As you can read in the "interesting facts" note above, Simpson Peak is, well, interesting. Maybe not as interesting as it's neighbor, Simpson Ridge, or "Mount Edmonton", but it has its own charms including the fact, of course, that its officially unnamed and I'm sure we're one of maybe two or three parties at most who've bothered standing on its summit.
As of July 2018, Simpson Ridge had been on Phil and my peak hit list for more than a few years already. Little did we know as we planned our trip, that this remote and largely ignored ridge had such an interesting first ascent and history behind it and even less did we know just what adventures our planned route would entail. But this is exactly what explor8ion is all about!
On a beautiful sunny, wintry May 1, 2011 I was joined by Raff and Mel on a ski trip through Sunshine Meadows to Citadel Pass and up Citadel peak. I repeated the peak again on a much less wintry, but also much cloudier day on June 29, 2018 as part of a three peak extravaganza with Phil Richards that included Fatigue, Citadel and Golden Mountain.
To make up for my partial failure on the Cautley Traverse, I decided to go for the summit of The Towers. I hiked up a shallow draw immediately north of Wonder Peak, towards Wonder Pass and was soon scouting the lower route up The Towers. Something I didn't realize at first, was that the skyline east ridge is not the scramble route.
After being turned around on a traverse from Mount Cautley to Gibraltar Rock and somehow completely screwing up where Cascade Rock was, I started the traverse south from the summit of Cautley, heading towards Ely's Dome and what I thought was the traverse from it, to Cascade Rock. Confused yet? Apparently, so was I...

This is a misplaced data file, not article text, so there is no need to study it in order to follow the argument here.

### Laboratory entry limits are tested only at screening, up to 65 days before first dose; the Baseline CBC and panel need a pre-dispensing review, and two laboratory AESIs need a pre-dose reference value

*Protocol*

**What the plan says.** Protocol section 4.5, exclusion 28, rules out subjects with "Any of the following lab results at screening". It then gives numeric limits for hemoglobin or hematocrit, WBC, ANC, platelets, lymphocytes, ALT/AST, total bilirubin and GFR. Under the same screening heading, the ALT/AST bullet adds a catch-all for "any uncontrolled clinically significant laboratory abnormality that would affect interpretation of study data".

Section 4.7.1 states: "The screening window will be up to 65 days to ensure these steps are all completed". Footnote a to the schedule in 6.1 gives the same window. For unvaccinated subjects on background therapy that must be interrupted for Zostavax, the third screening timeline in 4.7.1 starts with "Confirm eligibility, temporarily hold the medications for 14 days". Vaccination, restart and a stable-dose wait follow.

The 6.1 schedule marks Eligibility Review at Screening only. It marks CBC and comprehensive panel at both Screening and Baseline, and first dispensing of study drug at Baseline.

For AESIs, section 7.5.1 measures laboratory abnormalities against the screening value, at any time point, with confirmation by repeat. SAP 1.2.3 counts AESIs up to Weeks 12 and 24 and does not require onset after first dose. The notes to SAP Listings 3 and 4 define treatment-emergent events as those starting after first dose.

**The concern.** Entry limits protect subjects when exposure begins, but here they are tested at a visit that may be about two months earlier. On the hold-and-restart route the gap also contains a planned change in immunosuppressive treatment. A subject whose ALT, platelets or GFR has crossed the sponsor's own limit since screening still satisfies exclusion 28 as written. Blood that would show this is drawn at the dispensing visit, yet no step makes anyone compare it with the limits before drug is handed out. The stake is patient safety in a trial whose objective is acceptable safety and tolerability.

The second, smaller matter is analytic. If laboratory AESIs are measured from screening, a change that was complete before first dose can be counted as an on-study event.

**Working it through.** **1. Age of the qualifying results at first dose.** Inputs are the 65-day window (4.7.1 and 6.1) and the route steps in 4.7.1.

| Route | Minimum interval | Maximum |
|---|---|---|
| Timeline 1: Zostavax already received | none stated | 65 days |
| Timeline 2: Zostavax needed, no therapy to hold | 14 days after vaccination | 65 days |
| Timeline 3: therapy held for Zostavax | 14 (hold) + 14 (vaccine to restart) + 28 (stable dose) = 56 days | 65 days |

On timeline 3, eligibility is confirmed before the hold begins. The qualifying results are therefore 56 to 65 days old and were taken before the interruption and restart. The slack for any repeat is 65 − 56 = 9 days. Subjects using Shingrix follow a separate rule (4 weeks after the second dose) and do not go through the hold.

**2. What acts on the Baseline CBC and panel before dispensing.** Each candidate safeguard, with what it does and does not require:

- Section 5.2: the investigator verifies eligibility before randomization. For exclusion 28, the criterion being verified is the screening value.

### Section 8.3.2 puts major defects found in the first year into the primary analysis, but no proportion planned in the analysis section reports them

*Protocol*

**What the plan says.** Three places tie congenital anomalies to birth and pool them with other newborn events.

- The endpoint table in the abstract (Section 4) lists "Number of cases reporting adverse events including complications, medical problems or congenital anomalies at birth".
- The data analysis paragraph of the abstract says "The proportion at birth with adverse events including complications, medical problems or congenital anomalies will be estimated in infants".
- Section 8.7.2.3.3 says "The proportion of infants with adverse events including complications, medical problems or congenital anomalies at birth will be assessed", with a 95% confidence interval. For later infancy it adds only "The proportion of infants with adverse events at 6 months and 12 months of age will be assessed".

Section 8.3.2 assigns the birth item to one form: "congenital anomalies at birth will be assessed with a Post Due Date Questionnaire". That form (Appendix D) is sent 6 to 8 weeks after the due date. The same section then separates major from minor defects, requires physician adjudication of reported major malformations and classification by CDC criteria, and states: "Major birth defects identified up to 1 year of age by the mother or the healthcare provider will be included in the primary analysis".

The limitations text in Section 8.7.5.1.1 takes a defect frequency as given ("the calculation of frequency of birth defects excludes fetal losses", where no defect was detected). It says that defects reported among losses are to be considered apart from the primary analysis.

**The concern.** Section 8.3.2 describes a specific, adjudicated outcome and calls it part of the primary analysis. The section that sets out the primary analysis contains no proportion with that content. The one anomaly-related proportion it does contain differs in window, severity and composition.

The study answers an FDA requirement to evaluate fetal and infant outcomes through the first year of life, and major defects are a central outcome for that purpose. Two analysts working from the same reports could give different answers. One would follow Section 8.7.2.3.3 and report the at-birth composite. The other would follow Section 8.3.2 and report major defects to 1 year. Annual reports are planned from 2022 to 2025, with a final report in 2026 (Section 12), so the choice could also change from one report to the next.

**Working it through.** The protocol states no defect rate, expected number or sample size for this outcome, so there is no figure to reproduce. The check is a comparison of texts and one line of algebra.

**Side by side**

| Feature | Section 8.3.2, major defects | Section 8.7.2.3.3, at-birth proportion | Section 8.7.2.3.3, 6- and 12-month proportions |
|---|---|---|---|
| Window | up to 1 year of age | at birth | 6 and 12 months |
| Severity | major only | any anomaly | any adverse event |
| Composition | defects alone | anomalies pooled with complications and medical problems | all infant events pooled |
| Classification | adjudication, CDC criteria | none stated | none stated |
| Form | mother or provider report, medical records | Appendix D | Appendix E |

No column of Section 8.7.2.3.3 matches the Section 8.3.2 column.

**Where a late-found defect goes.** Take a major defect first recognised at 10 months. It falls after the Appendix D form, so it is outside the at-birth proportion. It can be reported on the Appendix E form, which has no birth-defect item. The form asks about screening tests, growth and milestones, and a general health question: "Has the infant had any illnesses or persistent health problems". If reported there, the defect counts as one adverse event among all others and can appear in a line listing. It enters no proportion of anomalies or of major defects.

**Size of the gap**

I woke up on Sunday, September 25 2016 in the Lake Magog Campground and poked my head out of my tent only to be immediately disappointed. This was supposed to be the day of my long-awaited Mount Cautley Traverse - 4 new peaks in one stretch - all located along the same, fairly easy ridge and all with stunning views over the Mount Assiniboine area, including of course, the mighty Matterhorn of the Rockies.
Sunburst Peak has always interested me since first laying eyes on it in 2008, simply because it doesn't look nearly as easy as its reputation implies. There isn't a ton of trip reports available, but whatever is out there certainly doesn't make this objective sound very difficult - despite the appearance of impenetrable cliffs leading up to it's summit.
After a long and tougher-than-expected approach the day before, I woke up on Saturday, September 24 after a night of rain and snow shower, with the plan to hike a local ridge I'd noticed on the map called "Chucks Ridge", followed by a scramble up Sunburst Peak.
On Friday, August 19th I was joined by the indefatigable Phil Richards and Wietse Bylsma for another longish day trip in the Canadian Rockies. After two previous off-trail adventures to Breaker and Molar, Phil and I decided that it was time for a mostly on-trail objective. We settled on The Monarch, located between Mount Assiniboine Provincial Park and Kootenay National Park in British Columbia.